(1) True Christianity has always taught the inspiration, sufficiency, and supremacy of Holy Scripture. It has told men that "God's written Word" is the only trustworthy rule of faith and practice in religion; that God requires nothing to be believed that is not in this Word; and that nothing is right which contradicts it. It has never allowed reason, or the voice of the Church, to be placed above, or on a level with Scripture. It has steadily maintained that, however imperfectly we may understand it, the Old Book is meant to be the only standard of life and doctrine.

(2) True Christianity has always taught fully the sinfulness, guilt and corruption of human nature. It has told men, that they are born in sin, deserve God's wrath and condemnation, and are naturally inclined to do evil. It has never allowed that men and women are only weak and pitiable creatures, who can become good when they please, and make their own peace with God. On the contrary, it has steadily declared man's danger and vileness, and his pressing need of a Divine forgiveness and atonement for his sins, a new birth or conversion, and an entire change of heart.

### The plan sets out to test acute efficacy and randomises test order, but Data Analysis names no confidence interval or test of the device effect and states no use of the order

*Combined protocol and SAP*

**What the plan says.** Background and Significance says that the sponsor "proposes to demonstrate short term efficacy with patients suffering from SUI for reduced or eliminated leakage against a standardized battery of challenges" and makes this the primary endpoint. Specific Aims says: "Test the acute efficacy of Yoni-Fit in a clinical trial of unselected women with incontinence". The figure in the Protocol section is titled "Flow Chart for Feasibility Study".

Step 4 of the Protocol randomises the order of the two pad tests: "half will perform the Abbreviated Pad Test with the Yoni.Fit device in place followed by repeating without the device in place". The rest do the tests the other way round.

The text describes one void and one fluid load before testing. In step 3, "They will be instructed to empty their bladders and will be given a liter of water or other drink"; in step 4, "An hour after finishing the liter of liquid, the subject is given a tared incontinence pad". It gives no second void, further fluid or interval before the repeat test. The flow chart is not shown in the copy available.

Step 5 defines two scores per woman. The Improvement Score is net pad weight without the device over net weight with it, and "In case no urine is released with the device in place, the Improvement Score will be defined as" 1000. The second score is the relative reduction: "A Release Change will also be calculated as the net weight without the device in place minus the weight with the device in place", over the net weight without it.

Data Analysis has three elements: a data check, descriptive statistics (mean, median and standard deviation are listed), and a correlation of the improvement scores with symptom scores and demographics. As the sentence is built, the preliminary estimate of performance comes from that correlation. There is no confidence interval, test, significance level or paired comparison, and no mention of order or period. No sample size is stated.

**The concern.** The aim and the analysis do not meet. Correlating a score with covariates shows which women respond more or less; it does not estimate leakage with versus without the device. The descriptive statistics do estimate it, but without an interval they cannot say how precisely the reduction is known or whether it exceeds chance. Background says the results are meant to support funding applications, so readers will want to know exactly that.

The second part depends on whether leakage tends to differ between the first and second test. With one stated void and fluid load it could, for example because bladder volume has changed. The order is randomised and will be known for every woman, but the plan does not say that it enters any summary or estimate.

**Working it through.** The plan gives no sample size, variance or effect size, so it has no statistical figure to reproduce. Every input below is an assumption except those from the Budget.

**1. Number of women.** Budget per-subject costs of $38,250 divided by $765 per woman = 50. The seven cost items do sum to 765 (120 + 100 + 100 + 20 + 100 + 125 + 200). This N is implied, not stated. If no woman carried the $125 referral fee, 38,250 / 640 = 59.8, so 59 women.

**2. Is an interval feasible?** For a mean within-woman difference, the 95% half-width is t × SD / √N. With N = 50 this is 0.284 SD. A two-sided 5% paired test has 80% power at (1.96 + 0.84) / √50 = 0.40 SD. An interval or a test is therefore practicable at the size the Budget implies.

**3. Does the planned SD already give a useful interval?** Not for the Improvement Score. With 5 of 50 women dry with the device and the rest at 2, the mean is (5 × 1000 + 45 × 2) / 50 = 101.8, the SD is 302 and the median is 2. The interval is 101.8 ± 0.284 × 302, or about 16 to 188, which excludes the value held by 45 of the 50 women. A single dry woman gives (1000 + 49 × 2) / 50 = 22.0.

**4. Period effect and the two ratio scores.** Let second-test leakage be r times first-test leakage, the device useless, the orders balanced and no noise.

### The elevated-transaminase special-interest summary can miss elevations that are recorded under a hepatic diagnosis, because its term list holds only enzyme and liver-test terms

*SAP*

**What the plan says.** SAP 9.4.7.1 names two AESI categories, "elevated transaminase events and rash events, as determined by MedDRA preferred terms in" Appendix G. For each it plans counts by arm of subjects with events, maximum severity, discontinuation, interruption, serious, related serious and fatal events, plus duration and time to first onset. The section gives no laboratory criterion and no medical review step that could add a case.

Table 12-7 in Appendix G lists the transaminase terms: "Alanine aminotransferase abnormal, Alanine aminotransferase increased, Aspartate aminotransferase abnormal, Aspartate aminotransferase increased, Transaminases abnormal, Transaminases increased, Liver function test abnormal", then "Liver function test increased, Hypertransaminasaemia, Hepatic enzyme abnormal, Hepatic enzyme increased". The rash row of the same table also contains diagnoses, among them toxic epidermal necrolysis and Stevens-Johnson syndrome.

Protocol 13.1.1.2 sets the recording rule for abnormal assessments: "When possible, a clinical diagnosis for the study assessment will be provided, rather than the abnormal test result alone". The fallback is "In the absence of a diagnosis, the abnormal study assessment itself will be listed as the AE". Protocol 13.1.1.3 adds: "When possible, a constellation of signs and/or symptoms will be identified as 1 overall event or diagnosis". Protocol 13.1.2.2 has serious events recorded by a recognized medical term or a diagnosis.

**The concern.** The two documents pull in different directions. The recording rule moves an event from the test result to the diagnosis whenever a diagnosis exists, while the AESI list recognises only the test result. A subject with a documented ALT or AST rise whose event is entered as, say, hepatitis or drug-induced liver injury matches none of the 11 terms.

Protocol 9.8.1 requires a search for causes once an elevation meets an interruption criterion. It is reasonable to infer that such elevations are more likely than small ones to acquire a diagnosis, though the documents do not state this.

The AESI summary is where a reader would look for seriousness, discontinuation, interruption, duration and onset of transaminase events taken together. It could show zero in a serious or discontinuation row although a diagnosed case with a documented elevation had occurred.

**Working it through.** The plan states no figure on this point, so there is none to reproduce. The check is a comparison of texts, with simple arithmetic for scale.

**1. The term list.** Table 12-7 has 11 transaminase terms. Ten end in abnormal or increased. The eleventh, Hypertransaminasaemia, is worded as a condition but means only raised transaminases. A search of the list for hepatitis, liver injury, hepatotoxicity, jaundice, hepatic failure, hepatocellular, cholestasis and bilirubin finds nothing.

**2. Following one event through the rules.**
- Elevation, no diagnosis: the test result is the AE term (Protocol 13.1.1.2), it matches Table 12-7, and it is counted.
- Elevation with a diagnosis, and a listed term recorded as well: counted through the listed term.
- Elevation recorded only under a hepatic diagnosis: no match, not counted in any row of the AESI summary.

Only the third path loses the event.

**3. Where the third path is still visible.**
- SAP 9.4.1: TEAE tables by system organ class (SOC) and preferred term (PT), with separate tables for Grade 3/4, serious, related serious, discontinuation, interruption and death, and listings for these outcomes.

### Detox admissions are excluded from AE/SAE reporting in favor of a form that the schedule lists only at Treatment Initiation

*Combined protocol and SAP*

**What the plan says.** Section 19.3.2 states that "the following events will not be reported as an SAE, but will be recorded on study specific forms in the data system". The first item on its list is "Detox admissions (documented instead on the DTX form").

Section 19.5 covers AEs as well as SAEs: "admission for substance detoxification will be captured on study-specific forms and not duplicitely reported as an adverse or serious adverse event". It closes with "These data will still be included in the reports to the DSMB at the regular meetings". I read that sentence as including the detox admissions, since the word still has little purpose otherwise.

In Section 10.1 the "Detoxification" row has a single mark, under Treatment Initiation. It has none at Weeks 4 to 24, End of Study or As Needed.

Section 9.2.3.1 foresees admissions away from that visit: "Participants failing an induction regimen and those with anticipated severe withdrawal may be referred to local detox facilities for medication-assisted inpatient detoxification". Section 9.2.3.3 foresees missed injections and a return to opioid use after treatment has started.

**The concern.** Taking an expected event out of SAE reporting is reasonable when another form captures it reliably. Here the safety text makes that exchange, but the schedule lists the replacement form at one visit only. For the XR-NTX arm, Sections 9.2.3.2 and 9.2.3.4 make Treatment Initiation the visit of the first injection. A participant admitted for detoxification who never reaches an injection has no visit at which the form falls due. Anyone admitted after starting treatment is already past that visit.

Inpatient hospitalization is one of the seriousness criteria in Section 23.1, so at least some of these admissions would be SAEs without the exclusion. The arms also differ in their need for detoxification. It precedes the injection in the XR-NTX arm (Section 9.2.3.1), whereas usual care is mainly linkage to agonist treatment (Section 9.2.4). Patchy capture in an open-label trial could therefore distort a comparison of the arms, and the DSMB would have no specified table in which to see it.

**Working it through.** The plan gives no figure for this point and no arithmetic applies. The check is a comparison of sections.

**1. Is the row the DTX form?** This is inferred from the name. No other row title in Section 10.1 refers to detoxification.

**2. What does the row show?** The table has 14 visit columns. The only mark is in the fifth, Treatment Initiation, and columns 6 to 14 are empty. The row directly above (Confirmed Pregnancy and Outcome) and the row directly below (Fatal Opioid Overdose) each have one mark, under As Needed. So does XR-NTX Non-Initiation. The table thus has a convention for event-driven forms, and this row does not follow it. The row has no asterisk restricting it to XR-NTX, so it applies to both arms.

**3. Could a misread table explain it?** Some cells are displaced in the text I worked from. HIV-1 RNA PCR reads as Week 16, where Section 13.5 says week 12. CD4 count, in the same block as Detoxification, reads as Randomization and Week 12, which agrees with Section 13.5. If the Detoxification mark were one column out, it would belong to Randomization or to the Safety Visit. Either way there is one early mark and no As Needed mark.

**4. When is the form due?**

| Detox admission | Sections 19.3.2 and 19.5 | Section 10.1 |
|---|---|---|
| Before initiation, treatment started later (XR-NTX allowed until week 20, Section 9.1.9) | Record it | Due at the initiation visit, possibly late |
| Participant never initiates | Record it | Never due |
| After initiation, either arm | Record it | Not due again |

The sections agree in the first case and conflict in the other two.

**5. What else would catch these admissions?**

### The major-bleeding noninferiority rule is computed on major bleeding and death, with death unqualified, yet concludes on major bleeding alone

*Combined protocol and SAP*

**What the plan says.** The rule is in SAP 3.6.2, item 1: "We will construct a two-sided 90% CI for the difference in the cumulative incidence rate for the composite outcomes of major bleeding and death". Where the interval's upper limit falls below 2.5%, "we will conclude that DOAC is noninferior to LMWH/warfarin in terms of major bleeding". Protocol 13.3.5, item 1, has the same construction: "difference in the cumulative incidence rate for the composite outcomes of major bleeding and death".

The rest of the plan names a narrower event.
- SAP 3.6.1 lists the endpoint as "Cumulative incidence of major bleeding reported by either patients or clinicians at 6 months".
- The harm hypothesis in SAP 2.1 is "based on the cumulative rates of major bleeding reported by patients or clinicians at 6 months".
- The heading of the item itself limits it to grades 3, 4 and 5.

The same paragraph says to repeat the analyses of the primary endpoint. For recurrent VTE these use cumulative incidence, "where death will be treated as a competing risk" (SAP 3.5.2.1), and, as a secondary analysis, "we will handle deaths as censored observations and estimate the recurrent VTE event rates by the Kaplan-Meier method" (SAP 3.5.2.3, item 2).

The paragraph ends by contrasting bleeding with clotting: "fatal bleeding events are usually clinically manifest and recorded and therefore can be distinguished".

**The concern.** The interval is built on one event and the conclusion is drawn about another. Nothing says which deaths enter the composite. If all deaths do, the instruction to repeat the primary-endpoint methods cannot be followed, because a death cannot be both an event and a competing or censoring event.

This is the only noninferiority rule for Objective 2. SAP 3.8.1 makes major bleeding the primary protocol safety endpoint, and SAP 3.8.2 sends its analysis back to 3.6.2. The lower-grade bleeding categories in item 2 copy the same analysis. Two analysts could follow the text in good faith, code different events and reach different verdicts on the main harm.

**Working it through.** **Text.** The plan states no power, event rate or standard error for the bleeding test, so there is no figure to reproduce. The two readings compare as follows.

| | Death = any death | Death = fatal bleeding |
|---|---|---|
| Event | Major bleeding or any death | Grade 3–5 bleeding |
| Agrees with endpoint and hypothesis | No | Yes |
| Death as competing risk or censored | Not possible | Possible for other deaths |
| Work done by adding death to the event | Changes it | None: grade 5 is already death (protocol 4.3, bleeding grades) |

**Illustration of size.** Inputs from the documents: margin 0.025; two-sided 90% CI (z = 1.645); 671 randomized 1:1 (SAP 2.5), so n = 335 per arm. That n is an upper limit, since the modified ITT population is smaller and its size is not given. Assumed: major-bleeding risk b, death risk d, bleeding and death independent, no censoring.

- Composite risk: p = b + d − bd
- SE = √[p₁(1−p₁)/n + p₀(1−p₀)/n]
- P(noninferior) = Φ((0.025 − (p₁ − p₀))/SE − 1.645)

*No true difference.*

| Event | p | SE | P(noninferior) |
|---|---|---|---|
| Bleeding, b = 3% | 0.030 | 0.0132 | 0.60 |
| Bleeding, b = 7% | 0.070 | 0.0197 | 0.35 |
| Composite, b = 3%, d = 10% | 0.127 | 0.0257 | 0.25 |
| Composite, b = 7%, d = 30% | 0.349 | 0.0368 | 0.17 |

(3) True Christianity has always set before men, the Lord Jesus Christ as the chief object of faith and hope in religion--as the Divine Mediator between God and men, the only source of peace of conscience, and the root of all spiritual life. The main things it has ever insisted on about Christ, are--the atonement for sin He made by His death, His sacrifice on the cross, the complete redemption from guilt and condemnation by His blood, His victory over the grave by His resurrection, His active life of intercession at God's right hand, and the absolute necessity of simple faith in Him. In short, it has made Christ the Alpha and the Omega in Christian theology.

(4) True Christianity has always honored the Person of God the Holy Spirit, and magnified His work. It has never taught that all professing Christians have the grace of the Spirit in their hearts, as a matter of course--because they are baptized, or because they belong to a Church. It has steadily maintained that the fruits of the Spirit are the only evidence of having the Spirit, and that those fruits must be seen! It has always taught, that we must be born of the Spirit, led by the Spirit, sanctified by the Spirit, and feel the operations of the Spirit--and that a close walk with God in the path of His commandments, a life of holiness, love, self-denial, purity, and zeal to do good--are the only satisfactory marks of the Holy Spirit.